Height of cut - Mow at least 3 1/2 inches or higher.  The higher the mowing height, the more water is retained in the grass plant.  It also helps to shade the grass roots and soil keeping them cooler in the summer months.  When grass is severely cut back, the growth of the roots and the plant comes to a complete stop until the leaves can recover. This places a huge amount of stress on the grass plant which is often visible in a yellow to brownish look to the lawn.  Mowing too short creates stress on the grass plant which will make it thin out, be more susceptible to heat, cold, drought, insects and disease.

Frequency of cut - Mow the lawn only when needed. Base your mowing schedule on the growth rate of the lawn rather than a time schedule. Never remove more than 1/3 of the grass blade at any one mowing. Removing more than ⅓ of the leaf blade in a single mowing is detrimental to plant health.  Do not mow when the lawn is dormant from heat stress!!!!  This will break the grass plant creating permanent damage to the lawn.  Do not mow during the hottest part of the day.  Do not mow the lawn when it is wet.  Disease organisms are more easily spread in wet turf and fresh cut leaf blades offer a point of entry for infection.

Clippings - Do not remove grass clippings unless they are smothering the lawn. Clippings decompose and re-supply the lawn with nutrients. Clippings do not contribute to thatch.  In a case of the lawn having a disease, if you have the ability to bag the clippings until the disease has grown itself out is recommended.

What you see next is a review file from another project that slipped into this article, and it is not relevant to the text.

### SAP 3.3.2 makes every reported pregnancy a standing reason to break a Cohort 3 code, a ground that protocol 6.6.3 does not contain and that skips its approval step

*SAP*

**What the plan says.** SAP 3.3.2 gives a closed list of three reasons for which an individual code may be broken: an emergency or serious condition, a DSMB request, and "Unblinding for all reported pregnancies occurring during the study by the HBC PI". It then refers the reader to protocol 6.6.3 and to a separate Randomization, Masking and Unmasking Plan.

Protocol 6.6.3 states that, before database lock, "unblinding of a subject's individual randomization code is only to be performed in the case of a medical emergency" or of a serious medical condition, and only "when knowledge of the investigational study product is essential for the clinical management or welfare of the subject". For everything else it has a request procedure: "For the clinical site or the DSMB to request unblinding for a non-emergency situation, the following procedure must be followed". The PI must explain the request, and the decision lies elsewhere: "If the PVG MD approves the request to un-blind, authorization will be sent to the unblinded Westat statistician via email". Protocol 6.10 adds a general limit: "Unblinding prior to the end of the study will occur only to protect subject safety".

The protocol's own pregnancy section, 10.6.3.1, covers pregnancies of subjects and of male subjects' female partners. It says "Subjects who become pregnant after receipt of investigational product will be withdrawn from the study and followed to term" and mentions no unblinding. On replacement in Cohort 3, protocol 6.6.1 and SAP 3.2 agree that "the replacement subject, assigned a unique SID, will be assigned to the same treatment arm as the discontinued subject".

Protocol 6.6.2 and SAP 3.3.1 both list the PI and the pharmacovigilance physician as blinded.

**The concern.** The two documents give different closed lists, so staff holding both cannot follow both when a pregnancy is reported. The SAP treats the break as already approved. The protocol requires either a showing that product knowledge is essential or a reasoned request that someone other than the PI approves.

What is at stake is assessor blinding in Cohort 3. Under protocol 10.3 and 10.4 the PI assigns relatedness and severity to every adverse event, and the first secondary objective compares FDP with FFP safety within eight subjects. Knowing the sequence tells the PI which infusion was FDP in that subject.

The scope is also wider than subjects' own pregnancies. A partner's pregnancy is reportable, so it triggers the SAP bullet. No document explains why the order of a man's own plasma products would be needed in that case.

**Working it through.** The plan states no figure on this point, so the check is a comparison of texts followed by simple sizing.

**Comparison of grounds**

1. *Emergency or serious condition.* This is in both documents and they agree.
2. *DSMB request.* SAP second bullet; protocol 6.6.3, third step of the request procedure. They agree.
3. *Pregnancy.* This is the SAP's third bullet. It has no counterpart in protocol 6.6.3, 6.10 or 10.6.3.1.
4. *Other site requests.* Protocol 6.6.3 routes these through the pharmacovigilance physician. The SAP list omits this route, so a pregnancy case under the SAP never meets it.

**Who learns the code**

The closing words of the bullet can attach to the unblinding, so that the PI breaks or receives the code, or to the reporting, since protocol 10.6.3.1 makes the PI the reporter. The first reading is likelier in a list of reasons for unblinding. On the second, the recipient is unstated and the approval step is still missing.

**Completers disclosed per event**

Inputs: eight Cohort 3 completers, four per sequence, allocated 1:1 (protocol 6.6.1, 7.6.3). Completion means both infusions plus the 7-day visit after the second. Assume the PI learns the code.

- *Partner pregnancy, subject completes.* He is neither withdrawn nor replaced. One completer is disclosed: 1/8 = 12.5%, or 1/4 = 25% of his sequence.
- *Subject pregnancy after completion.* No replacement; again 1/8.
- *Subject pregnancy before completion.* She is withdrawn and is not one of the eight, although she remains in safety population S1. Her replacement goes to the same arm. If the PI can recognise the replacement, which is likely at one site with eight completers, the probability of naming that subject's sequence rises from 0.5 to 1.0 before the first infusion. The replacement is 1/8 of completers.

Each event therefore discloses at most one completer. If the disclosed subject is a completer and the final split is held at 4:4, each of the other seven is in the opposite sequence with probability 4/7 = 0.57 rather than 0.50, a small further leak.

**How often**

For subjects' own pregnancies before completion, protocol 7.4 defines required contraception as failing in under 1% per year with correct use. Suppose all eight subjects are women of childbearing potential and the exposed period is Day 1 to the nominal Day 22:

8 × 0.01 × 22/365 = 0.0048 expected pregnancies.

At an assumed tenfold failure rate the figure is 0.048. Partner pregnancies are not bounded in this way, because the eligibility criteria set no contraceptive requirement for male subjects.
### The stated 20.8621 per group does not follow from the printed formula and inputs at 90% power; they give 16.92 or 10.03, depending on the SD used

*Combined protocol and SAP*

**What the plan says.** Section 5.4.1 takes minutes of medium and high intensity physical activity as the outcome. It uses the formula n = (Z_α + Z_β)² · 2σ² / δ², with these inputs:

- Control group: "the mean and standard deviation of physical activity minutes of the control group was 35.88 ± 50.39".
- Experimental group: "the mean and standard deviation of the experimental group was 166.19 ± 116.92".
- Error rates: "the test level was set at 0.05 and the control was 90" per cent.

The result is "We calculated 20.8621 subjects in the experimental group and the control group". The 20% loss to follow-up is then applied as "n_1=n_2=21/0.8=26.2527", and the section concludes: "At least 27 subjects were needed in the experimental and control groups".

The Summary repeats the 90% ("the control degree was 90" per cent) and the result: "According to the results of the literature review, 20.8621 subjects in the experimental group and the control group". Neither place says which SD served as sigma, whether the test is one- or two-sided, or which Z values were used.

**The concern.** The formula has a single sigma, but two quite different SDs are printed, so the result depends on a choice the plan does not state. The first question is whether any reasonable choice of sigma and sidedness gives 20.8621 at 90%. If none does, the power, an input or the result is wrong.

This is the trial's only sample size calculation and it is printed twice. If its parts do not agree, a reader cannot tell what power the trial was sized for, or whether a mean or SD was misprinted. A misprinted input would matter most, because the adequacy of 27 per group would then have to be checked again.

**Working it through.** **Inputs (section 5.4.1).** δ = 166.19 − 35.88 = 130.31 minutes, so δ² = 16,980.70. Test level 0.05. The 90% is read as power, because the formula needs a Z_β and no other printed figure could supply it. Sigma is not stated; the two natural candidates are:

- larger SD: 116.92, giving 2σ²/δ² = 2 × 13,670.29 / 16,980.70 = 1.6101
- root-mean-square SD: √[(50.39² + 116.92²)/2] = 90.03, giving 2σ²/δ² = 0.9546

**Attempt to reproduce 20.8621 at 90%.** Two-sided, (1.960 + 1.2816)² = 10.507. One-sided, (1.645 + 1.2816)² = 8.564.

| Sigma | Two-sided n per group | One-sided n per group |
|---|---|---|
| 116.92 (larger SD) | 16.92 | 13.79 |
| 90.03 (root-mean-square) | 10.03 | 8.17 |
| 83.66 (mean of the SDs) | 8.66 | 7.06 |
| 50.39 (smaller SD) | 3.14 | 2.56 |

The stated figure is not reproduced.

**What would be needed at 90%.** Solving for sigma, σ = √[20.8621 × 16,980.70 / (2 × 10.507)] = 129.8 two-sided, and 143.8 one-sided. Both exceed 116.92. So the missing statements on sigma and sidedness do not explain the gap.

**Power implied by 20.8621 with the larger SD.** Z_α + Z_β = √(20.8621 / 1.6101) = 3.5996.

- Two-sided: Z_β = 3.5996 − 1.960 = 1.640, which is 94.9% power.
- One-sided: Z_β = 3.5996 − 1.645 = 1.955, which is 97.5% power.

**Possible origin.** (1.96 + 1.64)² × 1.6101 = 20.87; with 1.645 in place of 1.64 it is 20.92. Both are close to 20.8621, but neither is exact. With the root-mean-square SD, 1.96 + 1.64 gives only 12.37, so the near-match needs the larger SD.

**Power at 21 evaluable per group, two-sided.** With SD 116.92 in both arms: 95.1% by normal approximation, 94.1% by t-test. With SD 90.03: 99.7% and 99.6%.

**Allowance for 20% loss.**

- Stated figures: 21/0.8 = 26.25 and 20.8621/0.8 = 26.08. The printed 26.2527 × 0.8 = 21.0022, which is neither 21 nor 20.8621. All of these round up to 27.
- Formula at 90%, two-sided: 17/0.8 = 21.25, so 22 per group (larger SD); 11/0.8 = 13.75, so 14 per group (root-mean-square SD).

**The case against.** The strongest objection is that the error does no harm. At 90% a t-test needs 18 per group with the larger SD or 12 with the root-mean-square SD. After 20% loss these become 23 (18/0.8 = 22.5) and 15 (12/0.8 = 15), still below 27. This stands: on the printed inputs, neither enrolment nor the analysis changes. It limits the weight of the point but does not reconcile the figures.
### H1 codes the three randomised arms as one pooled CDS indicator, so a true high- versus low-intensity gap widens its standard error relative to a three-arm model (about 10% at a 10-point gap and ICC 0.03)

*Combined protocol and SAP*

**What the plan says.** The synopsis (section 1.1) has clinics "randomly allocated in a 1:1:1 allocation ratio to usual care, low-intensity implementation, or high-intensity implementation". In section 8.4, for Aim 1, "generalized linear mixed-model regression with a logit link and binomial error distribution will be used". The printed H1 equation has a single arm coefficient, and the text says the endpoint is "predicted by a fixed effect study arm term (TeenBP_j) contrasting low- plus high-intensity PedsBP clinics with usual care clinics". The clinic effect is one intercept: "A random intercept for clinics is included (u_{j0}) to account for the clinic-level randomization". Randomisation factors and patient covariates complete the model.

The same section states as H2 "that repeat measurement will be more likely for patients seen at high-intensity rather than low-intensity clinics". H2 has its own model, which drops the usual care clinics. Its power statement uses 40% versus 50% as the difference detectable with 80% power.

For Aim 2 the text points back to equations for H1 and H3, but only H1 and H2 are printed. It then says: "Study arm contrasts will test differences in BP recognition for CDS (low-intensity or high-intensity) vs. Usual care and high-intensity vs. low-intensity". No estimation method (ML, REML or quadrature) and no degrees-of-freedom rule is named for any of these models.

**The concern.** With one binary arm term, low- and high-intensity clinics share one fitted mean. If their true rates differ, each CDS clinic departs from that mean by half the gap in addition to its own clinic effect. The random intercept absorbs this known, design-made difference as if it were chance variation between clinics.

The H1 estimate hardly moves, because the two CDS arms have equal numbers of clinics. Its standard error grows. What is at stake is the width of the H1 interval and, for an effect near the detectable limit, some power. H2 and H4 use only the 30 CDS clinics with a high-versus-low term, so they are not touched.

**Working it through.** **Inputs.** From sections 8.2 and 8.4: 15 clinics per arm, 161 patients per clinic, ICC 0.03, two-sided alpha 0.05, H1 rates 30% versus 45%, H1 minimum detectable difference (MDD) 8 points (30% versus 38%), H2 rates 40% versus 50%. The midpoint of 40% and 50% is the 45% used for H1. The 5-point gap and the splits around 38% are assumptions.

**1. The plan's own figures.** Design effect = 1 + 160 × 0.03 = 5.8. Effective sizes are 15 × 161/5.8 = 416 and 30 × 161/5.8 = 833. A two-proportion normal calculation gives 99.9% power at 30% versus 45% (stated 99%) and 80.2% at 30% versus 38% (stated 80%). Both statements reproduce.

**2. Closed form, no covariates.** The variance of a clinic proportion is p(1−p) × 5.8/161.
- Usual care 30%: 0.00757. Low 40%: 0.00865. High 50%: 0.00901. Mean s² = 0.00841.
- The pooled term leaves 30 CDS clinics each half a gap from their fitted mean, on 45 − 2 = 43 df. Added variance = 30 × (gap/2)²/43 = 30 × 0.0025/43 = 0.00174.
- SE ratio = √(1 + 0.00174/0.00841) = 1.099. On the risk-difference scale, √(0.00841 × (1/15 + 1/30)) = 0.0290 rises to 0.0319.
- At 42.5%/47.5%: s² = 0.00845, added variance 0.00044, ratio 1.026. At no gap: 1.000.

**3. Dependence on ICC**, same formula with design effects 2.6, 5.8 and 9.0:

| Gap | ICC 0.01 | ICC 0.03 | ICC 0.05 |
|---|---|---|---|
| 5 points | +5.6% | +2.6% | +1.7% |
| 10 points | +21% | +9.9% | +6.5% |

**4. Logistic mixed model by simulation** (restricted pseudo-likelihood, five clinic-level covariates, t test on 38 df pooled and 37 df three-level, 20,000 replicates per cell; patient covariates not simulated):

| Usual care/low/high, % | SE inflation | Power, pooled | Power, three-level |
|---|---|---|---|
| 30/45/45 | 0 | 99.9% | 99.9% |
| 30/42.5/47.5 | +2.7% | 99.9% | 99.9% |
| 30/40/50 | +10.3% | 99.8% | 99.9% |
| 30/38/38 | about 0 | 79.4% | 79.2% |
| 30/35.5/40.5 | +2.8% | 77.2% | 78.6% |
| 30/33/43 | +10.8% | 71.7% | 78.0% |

Blade care - Maintain a sharp mowing blade. Lawns mowed with a dull blade appear "ragged" and "wounded", which is unattractive and results in making the grass plant more susceptible to disease and insects.  Ideally, mower blades should be sharpened once a month.

Direction of cut - Always Vary Your Mowing Pattern.  Try not to mow your lawn in the same direction every time. Shake it up a bit. When you mow in the same direction all the time you can compact the soil into actual ruts. Plus, grass leans and grows in the direction it has been mowed.  By mowing in a different direction each time, you will help the grass grow more upright and avoid developing ruts in your soil that in some cases are quite visible.

Mower maintenance - Avoid filling your mower with gas or doing other maintenance work while on the lawn. Any gasoline or oil spills are going to kill the grass and sterilize the soil.



Yellow nutsedge is a warm season perennial plant that loves the heat and moist soil.  The shallow root system produces many nut-like tubers, which are underground food storage organs.  Each of these tubers can germinate and produce new plants. Each new plant can also produce rhizomes which can give rise to additional new plants.  During the summer, germination of tubers and seed produced by plants from previous years are capable of producing new yellow nutsedge plants. Because of the seed and tubers that remain in the soil, repeat infestations in subsequent years should be anticipated.  

Unlike most lawn weeds, yellow nutsedge is not controlled with applications of traditional annual grassy weed or broadleaf weed control products.  This "weed" is a member of the sedge family and requires the use of very specific herbicides to achieve satisfactory control.  A nutsedge spray will kill the nutsedge that is up at the time of the application. That is why we recommend waiting until most of the nutsedge has germinated (beginning to mid August) before a control product is applied.



Fall Seeding Schedule:

The window to perform aeration and overseeding is short and the schedule will fill up fast.  In addition, for proper seed germination, aeration with overseeding takes priority and is scheduled as follows:

* Core aerations with overseeding will be scheduled: August 30th - October 9th (Soil testing required for us to seed.  Dates are weather permitting).

* Core aerations only will be scheduled: October 10th through the beginning of November (weather permitting).